Freund/My Turn: Life on the O-Horizon
I was born in 1984, and as an official Orwell baby, I’m going to take the liberty to call my cohorts and myself the “O” Generation.
This is in reference to the O-Horizon, the top layer of soil composition, which is made up mostly of decomposing organic matter and bits of debris in various stages of breakdown. This is often the liveliest, yet most vulnerable layer of the soil, packed full of billions of organisms ranging from fungi and single-celled bacteria, to thousand-legged insects and even small mammals like voles and mice.
Life in the O-Horizon is all about resilience through diversity and the ability to survive by drawing from a patchwork of resources that are available in an exposed and ever-changing environment. So how does this metaphor fit with the recent dubbing of myself and my peers as the “Me” Generation, with the idea that we are a bunch of over-spoiled narcissists living in our parents’ basements? Well, at 30 years old, and having not lived under a roof of a parent since I was 17, I’d like to attempt some perspective.
I currently work three different jobs, and none of them carry any sense of the words “job security.” I teach after-school programs at the local high school, work as a teacher’s assistant for an elite college that accepts only 13 percent of its applicants and hammer nails on the side as a self-employed carpenter. I work hard and push myself to go above and beyond at everything I’m doing, knowing there is a line of people wrapped around the block eager to take my jobs if I fall behind.
Regretfully, I have to utilize food stamps in order to buy most of my groceries, my monthly allotment of which was cut almost in half by Congress two months ago. On average, I work 70 to 80 hours per week and I honestly can’t remember the last time I didn’t have to use most of a Sunday to catch up on work. My access to health care is constantly at the whim of ever-changing bureaucracies and my one attempt to purchase dental care, the only dental coverage I’ve had since high school, cost me more money than my rent, utilities and car insurance combined. I have no 401k, or anything resembling a retirement plan and the outlook for Social Security for my generation is looking pretty grim.
What a sob story right? I would be way less likely to expose such personal vulnerability if it wasn’t for the fact that 9 out of 10 of my college educated peers are in an eerily similar situation. We are a generation living on the surface of a society in flux, an economy in decline and the resources available to us resemble more spoiled leftovers, than any sort of well-rounded meal. So, we figure out how to thrive regardless, and become the emergence life on the O-Horizon.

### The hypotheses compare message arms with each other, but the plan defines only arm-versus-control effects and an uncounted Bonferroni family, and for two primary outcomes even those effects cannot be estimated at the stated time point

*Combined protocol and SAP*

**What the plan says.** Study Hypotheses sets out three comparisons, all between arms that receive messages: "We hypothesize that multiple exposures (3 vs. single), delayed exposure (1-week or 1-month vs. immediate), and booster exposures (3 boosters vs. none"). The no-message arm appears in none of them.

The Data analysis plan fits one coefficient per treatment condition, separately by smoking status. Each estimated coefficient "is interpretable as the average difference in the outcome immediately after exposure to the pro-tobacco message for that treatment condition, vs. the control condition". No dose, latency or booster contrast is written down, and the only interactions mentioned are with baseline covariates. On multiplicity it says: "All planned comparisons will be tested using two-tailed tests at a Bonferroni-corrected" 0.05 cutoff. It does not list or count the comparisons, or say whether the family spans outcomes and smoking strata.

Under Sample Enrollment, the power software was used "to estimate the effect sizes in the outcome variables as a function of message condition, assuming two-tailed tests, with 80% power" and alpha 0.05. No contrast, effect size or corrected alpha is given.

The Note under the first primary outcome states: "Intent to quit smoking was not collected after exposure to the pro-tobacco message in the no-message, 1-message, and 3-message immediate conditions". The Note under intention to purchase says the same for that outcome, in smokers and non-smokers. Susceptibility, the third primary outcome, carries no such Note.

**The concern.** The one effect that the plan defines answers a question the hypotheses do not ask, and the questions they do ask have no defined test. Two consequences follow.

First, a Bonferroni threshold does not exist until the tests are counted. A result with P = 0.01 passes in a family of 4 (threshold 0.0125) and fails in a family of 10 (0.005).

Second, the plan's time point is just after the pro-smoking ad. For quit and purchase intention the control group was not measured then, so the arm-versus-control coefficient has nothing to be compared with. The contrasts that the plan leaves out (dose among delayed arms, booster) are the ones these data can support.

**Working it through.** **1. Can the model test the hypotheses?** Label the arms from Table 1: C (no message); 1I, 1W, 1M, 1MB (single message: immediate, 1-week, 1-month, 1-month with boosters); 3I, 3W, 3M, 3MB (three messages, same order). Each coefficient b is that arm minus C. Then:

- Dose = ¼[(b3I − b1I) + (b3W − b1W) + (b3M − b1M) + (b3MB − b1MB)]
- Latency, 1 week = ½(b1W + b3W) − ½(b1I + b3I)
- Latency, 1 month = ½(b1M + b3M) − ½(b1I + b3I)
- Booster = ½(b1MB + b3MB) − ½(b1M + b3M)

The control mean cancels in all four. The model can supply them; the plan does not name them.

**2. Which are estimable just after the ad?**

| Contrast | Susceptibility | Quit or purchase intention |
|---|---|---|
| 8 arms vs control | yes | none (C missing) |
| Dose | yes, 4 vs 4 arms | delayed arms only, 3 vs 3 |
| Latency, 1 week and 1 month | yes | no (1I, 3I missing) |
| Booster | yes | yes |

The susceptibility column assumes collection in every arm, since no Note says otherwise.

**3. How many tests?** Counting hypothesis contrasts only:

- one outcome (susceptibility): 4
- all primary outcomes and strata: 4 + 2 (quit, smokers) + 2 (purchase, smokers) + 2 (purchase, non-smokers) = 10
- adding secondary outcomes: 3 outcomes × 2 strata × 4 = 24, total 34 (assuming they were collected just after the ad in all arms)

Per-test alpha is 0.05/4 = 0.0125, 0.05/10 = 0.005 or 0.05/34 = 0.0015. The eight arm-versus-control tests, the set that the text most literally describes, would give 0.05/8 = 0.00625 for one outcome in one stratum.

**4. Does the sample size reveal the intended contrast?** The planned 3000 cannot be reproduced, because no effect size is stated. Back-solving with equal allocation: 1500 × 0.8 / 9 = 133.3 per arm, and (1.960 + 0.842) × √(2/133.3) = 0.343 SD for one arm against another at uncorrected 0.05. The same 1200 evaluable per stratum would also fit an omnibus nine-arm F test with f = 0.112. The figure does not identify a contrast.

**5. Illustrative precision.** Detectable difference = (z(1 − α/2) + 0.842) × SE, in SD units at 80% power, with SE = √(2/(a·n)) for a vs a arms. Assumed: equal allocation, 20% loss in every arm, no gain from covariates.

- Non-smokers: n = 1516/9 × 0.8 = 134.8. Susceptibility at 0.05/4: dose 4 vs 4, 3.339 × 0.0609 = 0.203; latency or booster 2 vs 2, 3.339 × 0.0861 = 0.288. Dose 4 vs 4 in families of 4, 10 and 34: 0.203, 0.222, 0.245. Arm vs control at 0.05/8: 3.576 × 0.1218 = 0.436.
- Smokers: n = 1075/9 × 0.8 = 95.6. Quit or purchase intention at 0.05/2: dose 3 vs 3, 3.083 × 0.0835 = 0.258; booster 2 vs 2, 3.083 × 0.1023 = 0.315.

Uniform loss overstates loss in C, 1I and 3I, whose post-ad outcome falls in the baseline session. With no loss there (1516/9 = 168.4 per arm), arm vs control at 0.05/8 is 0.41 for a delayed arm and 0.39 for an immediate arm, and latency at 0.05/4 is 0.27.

To highlight the difficulties of myself and my peers is not my point, however. Every generation experiences adversity in one form or another and I do not expect any exceptions for mine. What I feel called to represent is the growing capacity for resilience that the O Generation holds. Given the obvious downward trajectory of the environment and economy, we are forced to step up and create the livelihoods and lifestyles that help to build the communities we want to live and raise our families in.
The phrase “Right Livelihood” is one that seems to be thrown around a lot these days by the O Generation. We are unsatisfied with the options available to us through the failing systems, so we become default entrepreneurs in a new sense of the word. Many of our “incomes” are a patchwork of part-time jobs, back-room businesses, student loans and credit cards that we use to pay off our credit cards. The concept of Perpetual Debt is a reality that many of us in the O Generation are learning to cope with and even navigate in ways that allow us to invest in our lives with meaning and purpose. What once meant “unemployed” now has the potential to mean that we have the time and energy to create thriving backyard gardens, and callous our hands with as many do-it-ourselves projects as we can manage.
We use our time to make medicine with plants, keep backyard chickens, and invest deeply in friendships that become more like family because many of our real families don’t quite see the big picture. We get to know our neighbors as well as we can by hosting potlucks, and caring deeply for each other’s lives and burdens. We even learn how to bury our loved ones close to home, a timeless and beautiful community ritual I’m honored to have participated in twice in the past year alone.
It is relationships that mean so much to us in the O Generation, because as we look out at the O-Horizon of our lives, we can see that we truly need each other to survive whatever is ahead. What is ahead, we ask ourselves? Pensions? Economic stability? The American Dream? Well, none of us are really sure. The best we can do is base our efforts to what feels right in our hearts, and lucky for us, that seems to be making more sense than we could ever hope for.
Joshua Freund is a community organizer and after-school teacher at Greenfield High School He lives in Greenfield, where he studies Farm and Food Systems at GCC.